Background: Monitoring differences in COVID-19 vaccination uptake in different groups is crucial to help inform the policy response to the pandemic. A key gap is the absence of data on uptake by occupation. Methods: Using nationwide population-level data, we calculated the proportion of people who had received two doses of a COVID-19 vaccine (asses...
Preprint
Full-text available
Objective To estimate the prevalence of burnout and occupational stress (OS) among couriers and to identify the main risk factors. Method We followed PRISMA guidelines to search studies published in English and Chinese databases before February 2022. Results The search yielded 15 (7 English and 8 Chinese) papers, 12 of which studied Chinese couri...
Article
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STUDY QUESTION Is there an association between maternal occupational exposure to endocrine-disrupting chemicals (EDCs) early in pregnancy and subgroups of congenital anomalies of kidney and urinary tract (CAKUT), and hypospadias? SUMMARY ANSWER Exposure to specific EDCs can increase the risk of CAKUT and no association with hypospadias was observe...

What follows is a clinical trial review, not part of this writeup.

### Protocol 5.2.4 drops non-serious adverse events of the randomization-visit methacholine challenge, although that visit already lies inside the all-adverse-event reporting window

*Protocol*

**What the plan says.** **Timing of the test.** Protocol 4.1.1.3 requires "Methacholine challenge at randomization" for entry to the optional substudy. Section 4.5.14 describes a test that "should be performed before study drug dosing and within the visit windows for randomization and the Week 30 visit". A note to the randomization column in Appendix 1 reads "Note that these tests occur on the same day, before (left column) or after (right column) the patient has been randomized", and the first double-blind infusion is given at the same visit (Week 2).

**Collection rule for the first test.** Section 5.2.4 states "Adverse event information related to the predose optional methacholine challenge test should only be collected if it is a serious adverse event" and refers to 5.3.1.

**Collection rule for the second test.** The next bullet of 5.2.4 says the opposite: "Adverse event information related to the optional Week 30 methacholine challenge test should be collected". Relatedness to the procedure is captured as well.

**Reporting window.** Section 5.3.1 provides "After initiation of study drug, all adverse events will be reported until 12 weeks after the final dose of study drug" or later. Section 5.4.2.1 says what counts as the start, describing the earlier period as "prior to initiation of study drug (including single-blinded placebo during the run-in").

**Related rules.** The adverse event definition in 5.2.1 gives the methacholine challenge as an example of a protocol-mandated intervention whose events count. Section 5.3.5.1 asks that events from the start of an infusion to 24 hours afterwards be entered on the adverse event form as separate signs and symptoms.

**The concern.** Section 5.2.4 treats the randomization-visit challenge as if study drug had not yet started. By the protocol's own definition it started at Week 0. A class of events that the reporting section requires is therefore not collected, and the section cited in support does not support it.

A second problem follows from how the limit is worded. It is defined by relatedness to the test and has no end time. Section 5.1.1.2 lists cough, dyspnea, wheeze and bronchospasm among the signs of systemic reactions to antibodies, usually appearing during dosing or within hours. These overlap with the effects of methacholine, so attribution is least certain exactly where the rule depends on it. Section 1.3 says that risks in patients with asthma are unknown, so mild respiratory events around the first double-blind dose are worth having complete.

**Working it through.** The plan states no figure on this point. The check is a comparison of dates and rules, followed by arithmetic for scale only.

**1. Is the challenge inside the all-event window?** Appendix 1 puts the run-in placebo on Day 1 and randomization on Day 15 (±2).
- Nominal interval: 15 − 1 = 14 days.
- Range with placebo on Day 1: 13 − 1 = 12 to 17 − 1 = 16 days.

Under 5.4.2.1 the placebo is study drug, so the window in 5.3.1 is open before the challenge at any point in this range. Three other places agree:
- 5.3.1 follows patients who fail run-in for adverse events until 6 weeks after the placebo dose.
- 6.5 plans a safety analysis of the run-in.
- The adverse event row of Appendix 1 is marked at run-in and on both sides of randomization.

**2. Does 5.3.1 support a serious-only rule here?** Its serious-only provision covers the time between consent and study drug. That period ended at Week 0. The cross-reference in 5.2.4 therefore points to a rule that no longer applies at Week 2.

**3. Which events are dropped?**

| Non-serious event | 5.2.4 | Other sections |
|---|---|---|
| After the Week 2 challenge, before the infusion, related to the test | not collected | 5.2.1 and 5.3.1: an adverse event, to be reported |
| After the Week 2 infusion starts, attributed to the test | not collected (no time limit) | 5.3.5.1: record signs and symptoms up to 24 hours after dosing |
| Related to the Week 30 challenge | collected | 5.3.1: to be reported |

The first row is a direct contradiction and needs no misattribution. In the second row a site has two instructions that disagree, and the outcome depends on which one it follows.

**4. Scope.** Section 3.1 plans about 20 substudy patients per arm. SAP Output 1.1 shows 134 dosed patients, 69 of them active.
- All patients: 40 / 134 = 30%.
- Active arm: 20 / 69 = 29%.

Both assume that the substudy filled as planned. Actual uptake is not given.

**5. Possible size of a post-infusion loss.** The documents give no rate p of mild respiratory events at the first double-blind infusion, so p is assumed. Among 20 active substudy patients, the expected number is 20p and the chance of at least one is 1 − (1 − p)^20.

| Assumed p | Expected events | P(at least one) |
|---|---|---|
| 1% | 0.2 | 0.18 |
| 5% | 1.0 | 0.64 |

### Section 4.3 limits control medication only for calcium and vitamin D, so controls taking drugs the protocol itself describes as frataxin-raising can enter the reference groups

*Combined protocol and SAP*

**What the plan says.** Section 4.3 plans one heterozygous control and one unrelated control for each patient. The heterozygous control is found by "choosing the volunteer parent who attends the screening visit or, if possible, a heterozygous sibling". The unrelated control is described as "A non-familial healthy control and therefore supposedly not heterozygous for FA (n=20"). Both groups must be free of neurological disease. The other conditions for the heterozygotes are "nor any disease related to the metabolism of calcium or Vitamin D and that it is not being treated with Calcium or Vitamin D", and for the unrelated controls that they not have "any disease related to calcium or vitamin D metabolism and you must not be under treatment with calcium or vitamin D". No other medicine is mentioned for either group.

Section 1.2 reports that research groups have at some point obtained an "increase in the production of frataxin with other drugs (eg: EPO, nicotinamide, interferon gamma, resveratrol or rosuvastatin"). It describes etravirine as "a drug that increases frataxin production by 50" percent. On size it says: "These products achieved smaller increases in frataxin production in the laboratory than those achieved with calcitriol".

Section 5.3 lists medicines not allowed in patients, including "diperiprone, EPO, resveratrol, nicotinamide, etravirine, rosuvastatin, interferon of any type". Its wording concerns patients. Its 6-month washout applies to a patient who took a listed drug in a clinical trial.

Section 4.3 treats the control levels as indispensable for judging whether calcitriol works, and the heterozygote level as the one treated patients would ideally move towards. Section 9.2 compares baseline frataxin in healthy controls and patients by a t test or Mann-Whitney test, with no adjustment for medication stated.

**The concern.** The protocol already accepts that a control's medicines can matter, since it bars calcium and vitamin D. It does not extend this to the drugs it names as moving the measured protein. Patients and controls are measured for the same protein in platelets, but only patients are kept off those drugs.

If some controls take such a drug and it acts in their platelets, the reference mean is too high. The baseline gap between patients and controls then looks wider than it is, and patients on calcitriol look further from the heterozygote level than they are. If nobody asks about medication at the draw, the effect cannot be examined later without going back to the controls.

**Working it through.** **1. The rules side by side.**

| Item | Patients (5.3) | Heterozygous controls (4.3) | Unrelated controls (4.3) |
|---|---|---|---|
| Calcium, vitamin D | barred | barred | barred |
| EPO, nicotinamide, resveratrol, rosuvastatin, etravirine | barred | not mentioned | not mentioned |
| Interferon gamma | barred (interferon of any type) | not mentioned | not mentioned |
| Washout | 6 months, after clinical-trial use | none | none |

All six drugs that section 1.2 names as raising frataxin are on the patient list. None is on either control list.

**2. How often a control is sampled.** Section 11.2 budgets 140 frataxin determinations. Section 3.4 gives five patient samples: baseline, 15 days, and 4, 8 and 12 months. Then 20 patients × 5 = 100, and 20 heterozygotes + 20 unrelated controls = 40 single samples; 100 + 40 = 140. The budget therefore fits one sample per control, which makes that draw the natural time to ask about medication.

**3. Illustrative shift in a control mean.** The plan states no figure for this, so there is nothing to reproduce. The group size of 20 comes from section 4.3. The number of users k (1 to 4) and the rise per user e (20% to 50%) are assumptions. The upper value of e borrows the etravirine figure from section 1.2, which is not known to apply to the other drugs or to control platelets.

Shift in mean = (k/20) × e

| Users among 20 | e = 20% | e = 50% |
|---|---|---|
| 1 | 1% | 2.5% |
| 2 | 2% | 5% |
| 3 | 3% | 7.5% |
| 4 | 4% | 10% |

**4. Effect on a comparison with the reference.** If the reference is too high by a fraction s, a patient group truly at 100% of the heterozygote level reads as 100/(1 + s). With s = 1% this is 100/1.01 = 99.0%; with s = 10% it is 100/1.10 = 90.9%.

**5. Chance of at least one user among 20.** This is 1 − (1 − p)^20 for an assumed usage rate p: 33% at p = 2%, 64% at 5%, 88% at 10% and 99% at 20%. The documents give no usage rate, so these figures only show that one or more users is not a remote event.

Article
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The use of aligned exposure science terminology is crucial for ease of comparison and appropriate interpretation of exposure information, regulatory reports, and scientific publications. Sometimes the use of different terminology in different contexts and areas of exposure science results in diverging interpretations of the same descriptor. During...
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Objective To explore the patterns of sickness absence in National Health Service (NHS) staff attributable to mental ill health during the first wave of the COVID-19 epidemic in March–July 2020. Design Case-referent analysis of a secondary dataset. Setting NHS Trusts in England. Participants Pseudonymised data on 959 356 employees who were contin...